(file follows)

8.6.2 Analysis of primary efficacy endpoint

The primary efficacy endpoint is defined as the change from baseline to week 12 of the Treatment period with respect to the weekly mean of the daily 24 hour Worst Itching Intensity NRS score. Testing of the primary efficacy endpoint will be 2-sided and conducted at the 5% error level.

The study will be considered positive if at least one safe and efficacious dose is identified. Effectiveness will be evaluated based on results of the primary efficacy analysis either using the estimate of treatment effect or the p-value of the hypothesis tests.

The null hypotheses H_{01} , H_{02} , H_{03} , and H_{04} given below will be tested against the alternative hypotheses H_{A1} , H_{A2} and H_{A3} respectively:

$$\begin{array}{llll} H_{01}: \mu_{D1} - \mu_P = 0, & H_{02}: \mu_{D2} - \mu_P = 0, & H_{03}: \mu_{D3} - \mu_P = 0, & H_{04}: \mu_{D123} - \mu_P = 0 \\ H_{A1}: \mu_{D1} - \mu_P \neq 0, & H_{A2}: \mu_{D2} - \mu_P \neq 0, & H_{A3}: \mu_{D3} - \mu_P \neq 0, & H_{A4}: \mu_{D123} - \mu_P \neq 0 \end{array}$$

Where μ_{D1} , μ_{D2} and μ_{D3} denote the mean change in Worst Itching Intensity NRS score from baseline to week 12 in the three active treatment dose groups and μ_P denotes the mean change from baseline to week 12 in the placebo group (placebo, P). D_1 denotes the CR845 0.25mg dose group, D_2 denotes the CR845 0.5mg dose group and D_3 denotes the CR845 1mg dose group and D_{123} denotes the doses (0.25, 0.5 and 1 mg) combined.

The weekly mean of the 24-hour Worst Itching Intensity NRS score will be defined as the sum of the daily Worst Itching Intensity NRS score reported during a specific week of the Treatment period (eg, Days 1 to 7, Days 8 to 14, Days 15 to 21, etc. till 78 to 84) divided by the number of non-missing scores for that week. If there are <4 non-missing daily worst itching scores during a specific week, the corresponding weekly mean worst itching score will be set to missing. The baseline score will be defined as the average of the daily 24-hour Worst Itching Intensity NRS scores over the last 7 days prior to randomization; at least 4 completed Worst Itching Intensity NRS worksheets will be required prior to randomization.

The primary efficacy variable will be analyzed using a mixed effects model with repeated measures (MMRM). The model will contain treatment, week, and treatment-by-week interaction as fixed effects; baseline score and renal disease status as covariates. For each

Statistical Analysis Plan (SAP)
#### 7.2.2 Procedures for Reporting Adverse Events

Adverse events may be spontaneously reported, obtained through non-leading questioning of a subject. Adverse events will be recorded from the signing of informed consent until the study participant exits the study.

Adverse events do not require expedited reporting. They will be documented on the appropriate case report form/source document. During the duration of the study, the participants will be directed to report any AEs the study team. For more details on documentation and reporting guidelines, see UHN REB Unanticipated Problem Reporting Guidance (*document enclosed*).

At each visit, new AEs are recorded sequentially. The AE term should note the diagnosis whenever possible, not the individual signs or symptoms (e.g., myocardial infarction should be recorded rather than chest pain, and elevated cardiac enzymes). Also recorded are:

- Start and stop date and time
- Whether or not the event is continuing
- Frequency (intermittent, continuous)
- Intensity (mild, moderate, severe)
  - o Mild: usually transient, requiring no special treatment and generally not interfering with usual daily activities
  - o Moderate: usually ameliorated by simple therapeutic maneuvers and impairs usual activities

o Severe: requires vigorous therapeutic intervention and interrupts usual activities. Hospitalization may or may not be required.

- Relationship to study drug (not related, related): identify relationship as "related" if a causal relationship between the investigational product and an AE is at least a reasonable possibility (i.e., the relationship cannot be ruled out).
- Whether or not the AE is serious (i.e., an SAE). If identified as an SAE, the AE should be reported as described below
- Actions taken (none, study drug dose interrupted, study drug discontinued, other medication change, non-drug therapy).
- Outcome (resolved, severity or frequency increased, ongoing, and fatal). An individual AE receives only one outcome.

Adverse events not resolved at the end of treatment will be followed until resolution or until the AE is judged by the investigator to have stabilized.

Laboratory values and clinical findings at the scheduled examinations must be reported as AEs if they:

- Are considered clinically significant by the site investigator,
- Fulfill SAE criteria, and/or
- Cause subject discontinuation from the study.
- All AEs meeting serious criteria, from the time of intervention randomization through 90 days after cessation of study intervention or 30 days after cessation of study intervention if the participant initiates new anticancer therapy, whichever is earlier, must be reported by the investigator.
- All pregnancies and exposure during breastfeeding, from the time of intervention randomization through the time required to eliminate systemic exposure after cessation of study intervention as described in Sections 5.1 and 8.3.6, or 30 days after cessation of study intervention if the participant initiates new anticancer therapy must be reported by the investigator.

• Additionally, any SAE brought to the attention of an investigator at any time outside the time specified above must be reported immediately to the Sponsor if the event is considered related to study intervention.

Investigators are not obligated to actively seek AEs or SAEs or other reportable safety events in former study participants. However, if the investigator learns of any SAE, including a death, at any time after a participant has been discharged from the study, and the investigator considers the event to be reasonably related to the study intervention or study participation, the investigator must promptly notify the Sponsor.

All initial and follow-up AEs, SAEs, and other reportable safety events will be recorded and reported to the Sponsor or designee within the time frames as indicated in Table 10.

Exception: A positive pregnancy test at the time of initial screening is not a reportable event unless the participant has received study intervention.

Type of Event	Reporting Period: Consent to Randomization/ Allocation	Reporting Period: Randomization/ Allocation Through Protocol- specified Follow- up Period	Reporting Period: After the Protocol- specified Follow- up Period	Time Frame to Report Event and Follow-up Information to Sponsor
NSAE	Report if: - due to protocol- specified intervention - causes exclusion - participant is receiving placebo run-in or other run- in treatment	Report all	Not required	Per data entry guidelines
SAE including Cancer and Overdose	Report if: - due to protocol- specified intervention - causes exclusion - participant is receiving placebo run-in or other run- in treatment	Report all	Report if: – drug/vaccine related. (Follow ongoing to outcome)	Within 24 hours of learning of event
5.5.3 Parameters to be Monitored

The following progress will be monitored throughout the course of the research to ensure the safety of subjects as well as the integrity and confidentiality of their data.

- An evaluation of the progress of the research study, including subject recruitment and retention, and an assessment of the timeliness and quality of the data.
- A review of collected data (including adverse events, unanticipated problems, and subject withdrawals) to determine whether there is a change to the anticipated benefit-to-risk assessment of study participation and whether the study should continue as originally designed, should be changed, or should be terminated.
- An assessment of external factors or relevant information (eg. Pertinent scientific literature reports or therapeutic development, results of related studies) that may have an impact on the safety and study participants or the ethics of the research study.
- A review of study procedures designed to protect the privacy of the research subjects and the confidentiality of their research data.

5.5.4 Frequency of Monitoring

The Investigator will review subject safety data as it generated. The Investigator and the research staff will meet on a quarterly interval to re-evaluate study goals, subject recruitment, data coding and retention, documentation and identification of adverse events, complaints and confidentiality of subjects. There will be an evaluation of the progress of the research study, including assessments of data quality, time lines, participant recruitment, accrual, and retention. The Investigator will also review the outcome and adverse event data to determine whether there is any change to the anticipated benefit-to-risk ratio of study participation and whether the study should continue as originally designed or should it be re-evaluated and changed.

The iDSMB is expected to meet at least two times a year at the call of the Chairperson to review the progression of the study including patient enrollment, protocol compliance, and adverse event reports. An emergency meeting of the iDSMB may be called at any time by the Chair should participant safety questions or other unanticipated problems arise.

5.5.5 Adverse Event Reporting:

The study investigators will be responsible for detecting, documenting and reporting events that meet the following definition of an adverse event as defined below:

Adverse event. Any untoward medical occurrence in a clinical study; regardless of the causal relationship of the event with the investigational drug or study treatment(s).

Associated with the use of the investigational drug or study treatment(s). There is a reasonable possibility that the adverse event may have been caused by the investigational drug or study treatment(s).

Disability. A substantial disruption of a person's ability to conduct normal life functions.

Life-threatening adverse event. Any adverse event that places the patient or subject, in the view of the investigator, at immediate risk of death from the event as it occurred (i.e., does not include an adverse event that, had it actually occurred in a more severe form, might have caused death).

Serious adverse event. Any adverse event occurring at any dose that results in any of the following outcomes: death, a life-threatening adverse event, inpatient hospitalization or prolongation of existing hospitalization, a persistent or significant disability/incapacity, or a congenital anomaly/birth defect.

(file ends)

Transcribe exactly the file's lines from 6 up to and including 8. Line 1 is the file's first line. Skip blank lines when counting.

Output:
Where μ_{D1} , μ_{D2} and μ_{D3} denote the mean change in Worst Itching Intensity NRS score from baseline to week 12 in the three active treatment dose groups and μ_P denotes the mean change from baseline to week 12 in the placebo group (placebo, P). D_1 denotes the CR845 0.25mg dose group, D_2 denotes the CR845 0.5mg dose group and D_3 denotes the CR845 1mg dose group and D_{123} denotes the doses (0.25, 0.5 and 1 mg) combined.

The weekly mean of the 24-hour Worst Itching Intensity NRS score will be defined as the sum of the daily Worst Itching Intensity NRS score reported during a specific week of the Treatment period (eg, Days 1 to 7, Days 8 to 14, Days 15 to 21, etc. till 78 to 84) divided by the number of non-missing scores for that week. If there are <4 non-missing daily worst itching scores during a specific week, the corresponding weekly mean worst itching score will be set to missing. The baseline score will be defined as the average of the daily 24-hour Worst Itching Intensity NRS scores over the last 7 days prior to randomization; at least 4 completed Worst Itching Intensity NRS worksheets will be required prior to randomization.

The primary efficacy variable will be analyzed using a mixed effects model with repeated measures (MMRM). The model will contain treatment, week, and treatment-by-week interaction as fixed effects; baseline score and renal disease status as covariates. For each